Transgender students seek gender-neutral restrooms on campus

By Winyan SooHoo

Some transgender students think twice before taking a trip to the nearest bathroom.

Curt McKay, the co-director for the Office for Lesbian Gay Bisexual Transgender (LGBT) Concerns, said labeling bathrooms specifically “male” or “female” poses a challenge to those who do not identify themselves as a certain gender or those in transition of changing their gender.

McKay said the topic of gender-neutral bathrooms is a relatively new issue for this campus; people around the community have not given thought to the needs of transgender students until recently.

The office provides resources and support to LGBT students and also supports the movement toward implementing gender-neutral bathrooms.

He said the bathrooms are necessary because people sometimes get upset or make comments when a transgender individual enters a male or female bathroom. McKay said no community members or transgender individuals have come forward with any complaints, but the topic is continually addressed when reading about transgender issues.

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    “The easiest solution to this problem is to have single-use (single stall), gender-neutral bathrooms that anyone can use – whether or not they identify themselves as male or female,” McKay said. “These bathrooms will also accommodate people who are physically disabled and for parents with young children.”

    Student groups across the country have been involved in pushing for gender-neutral bathrooms on their campuses.

    Last winter, a student group in support for gender-neutral bathrooms on campus approached the University of Chicago faculty. Bill Michel, associate dean of the college, said that since October, the school now has 15 bathrooms around its campus that are designated as gender-neutral.

    “The gender-neutral bathrooms are for students whose gender identity is such that they would prefer not to use a bathroom targeted specifically toward men or women,” Michel said. “In addition, having these bathrooms are helpful for individuals with children of the opposite gender.”

    Morgan Polikoff, co-president of PRIDE, a University LGBT Registered Student Organization, said issues such as having equal marriage rights, receiving domestic partner benefits from the University and overcoming sexual orientation discrimination are a higher priority to LGBT students at the moment – but gender-neutral bathrooms are equally as important.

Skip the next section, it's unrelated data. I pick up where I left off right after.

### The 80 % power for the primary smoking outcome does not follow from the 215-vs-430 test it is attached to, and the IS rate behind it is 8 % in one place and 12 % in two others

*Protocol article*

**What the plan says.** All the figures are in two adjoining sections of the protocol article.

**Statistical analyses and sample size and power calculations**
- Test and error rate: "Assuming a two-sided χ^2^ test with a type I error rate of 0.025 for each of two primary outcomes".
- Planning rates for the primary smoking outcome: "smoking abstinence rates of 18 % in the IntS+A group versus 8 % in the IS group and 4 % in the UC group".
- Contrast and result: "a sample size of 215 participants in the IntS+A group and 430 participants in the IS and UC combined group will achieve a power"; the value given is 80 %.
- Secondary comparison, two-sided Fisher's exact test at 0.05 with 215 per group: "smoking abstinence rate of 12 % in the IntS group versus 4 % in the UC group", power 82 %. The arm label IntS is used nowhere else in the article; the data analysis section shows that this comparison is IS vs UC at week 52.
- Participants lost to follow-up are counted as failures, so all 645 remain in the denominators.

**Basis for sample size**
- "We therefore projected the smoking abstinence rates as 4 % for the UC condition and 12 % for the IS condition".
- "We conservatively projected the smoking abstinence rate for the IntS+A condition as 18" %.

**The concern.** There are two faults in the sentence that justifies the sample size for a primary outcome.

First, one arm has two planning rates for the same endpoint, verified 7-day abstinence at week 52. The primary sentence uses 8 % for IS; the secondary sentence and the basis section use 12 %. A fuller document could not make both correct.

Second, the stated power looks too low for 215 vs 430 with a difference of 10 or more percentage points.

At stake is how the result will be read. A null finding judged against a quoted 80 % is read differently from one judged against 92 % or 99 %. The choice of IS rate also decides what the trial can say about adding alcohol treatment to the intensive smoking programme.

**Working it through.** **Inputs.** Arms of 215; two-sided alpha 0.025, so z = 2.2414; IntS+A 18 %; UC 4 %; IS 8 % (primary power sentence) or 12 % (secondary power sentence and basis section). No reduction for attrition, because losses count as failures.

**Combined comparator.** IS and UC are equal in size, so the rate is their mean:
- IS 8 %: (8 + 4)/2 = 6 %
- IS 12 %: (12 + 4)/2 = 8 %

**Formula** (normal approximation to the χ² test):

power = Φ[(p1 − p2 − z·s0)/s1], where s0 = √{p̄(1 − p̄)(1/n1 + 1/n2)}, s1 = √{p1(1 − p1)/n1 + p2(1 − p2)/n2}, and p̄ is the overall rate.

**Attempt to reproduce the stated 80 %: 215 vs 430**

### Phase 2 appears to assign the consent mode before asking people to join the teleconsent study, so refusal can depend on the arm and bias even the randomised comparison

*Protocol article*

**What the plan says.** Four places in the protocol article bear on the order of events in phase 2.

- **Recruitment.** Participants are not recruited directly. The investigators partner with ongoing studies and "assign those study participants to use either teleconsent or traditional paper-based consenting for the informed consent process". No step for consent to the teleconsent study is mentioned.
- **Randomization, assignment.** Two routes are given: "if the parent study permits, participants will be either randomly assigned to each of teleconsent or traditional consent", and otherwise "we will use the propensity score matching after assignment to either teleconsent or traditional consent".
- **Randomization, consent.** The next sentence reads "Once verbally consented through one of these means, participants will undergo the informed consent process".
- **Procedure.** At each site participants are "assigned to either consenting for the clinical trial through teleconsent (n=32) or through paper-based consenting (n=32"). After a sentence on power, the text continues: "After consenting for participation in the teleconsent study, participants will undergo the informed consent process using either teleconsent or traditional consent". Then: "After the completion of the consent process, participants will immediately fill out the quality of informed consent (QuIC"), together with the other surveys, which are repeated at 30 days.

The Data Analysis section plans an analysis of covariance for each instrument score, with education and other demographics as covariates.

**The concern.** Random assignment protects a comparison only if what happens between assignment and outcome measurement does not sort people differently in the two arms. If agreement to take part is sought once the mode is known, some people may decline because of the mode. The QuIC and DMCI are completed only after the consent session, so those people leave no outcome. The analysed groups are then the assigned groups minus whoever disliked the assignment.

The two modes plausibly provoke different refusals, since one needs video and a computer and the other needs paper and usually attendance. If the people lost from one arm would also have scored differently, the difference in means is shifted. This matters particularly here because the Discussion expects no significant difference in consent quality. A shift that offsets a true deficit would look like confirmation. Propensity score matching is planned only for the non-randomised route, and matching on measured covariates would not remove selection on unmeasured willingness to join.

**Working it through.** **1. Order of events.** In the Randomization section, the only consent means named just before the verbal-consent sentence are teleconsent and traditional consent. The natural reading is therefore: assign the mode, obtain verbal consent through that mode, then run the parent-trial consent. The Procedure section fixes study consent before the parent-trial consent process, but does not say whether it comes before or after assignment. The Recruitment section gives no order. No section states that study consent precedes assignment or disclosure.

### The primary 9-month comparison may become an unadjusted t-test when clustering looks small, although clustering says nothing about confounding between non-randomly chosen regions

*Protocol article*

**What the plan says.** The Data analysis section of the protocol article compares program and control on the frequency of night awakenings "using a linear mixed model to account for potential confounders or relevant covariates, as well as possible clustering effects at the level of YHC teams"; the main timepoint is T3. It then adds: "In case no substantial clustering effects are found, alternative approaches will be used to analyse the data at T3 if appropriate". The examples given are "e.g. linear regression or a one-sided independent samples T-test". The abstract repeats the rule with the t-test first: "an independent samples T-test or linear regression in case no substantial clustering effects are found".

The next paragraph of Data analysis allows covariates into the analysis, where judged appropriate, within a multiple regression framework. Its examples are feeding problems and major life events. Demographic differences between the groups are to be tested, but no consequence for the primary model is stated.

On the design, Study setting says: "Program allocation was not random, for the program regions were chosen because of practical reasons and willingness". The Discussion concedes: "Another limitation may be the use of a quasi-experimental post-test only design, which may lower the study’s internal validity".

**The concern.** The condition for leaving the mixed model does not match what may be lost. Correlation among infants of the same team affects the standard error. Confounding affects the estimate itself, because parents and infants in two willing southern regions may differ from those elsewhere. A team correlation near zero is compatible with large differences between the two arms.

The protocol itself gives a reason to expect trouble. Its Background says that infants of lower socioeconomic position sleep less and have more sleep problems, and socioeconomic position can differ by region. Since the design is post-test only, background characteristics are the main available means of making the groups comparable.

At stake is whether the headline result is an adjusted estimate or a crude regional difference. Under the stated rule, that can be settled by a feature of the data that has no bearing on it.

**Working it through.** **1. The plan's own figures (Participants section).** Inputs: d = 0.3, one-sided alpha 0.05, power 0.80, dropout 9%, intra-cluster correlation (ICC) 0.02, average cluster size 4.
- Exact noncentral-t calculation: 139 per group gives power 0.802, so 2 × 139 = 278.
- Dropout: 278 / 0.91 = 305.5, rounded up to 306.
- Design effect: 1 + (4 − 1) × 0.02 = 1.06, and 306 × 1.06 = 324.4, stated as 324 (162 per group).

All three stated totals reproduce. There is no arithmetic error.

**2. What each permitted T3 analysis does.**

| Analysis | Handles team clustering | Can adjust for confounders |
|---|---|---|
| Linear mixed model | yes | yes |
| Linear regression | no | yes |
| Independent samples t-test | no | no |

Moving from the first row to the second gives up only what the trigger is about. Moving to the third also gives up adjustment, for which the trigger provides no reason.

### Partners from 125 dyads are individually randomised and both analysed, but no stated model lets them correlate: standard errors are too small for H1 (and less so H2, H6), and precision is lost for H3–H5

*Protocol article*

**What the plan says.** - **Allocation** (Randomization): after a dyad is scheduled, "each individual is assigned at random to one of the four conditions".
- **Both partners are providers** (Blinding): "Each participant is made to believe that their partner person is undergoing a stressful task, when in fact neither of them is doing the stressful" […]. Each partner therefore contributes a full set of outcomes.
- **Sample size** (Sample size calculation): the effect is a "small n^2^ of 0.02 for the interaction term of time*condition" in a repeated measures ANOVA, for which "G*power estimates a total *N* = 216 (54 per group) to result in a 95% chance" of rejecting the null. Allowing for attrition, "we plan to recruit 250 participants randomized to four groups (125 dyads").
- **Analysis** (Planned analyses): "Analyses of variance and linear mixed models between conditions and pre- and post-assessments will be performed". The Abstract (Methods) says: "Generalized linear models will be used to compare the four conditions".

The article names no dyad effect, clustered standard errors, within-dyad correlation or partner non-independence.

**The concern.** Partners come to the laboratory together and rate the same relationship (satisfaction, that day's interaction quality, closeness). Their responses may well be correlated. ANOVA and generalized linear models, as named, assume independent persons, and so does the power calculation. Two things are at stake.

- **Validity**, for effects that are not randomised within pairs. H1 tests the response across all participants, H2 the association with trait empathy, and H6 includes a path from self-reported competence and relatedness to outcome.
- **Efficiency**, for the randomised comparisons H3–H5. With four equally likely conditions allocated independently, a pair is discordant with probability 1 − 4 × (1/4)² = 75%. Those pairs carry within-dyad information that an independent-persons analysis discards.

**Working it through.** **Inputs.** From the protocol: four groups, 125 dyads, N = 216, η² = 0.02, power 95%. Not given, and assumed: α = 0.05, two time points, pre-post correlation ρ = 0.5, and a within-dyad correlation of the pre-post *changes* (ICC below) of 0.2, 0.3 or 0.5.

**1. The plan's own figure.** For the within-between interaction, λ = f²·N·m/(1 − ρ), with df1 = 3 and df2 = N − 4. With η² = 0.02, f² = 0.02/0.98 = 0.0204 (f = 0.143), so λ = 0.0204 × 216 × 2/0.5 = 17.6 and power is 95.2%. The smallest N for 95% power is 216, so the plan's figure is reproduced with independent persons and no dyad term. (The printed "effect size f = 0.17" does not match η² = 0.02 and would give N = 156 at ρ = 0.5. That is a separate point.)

“We should try to respect all the rights of our students and faculty,” Polikoff said. “One way we can do that – which is not a big deal – is by accommodating this minority group with gender-neutral bathrooms. They lead a difficult life as it is.”

    However, McKay said one of the problems with these renovations is their expense.

    “What I hope we have, despite the expenses, is to get at least one single-use (single stall) facility in every building on campus,” McKay said. “The bathrooms are important because they provide a more welcoming atmosphere for a group of students who face a lot of stress and difficulty as they transition from their biological gender to another.”

    One place that has made some renovations on campus is the McKinley Health Center. David Lawrance, a physician at the center, said the renovation has been complete for almost a year. He said most of the bathrooms in the building are now gender-neutral and more of them are wheelchair accessible as well.

    “Gender-neutral restrooms can be more comfortable for transgendered patients to use, especially the person who has not had genital reassignment surgery,” Lawrance said. “When a restroom is not gender-designated, anyone can use any restroom.”

    Other gender-neutral bathroom locations on campus include the Mechanical Engineering Laboratory and the Library of Information Science, said Mike Thompson, the University plumbing foreman.

    Tiger Swan, a member of the Chancellor’s LGBT Advisory Committee and its transgender subcommittee, said the subcommittee is currently doing research on the topic in an attempt to later help University members make a decision and create policy changes.

    Swan, a graduate student, said before making any changes, he will have to consider state codes for buildings because sometimes codes require a certain number of male or female bathrooms.

    “Why do we have the labels on there?” Swan said, referring to male and femalebathroom labels. “Why can’t we just label them ‘toilets?'”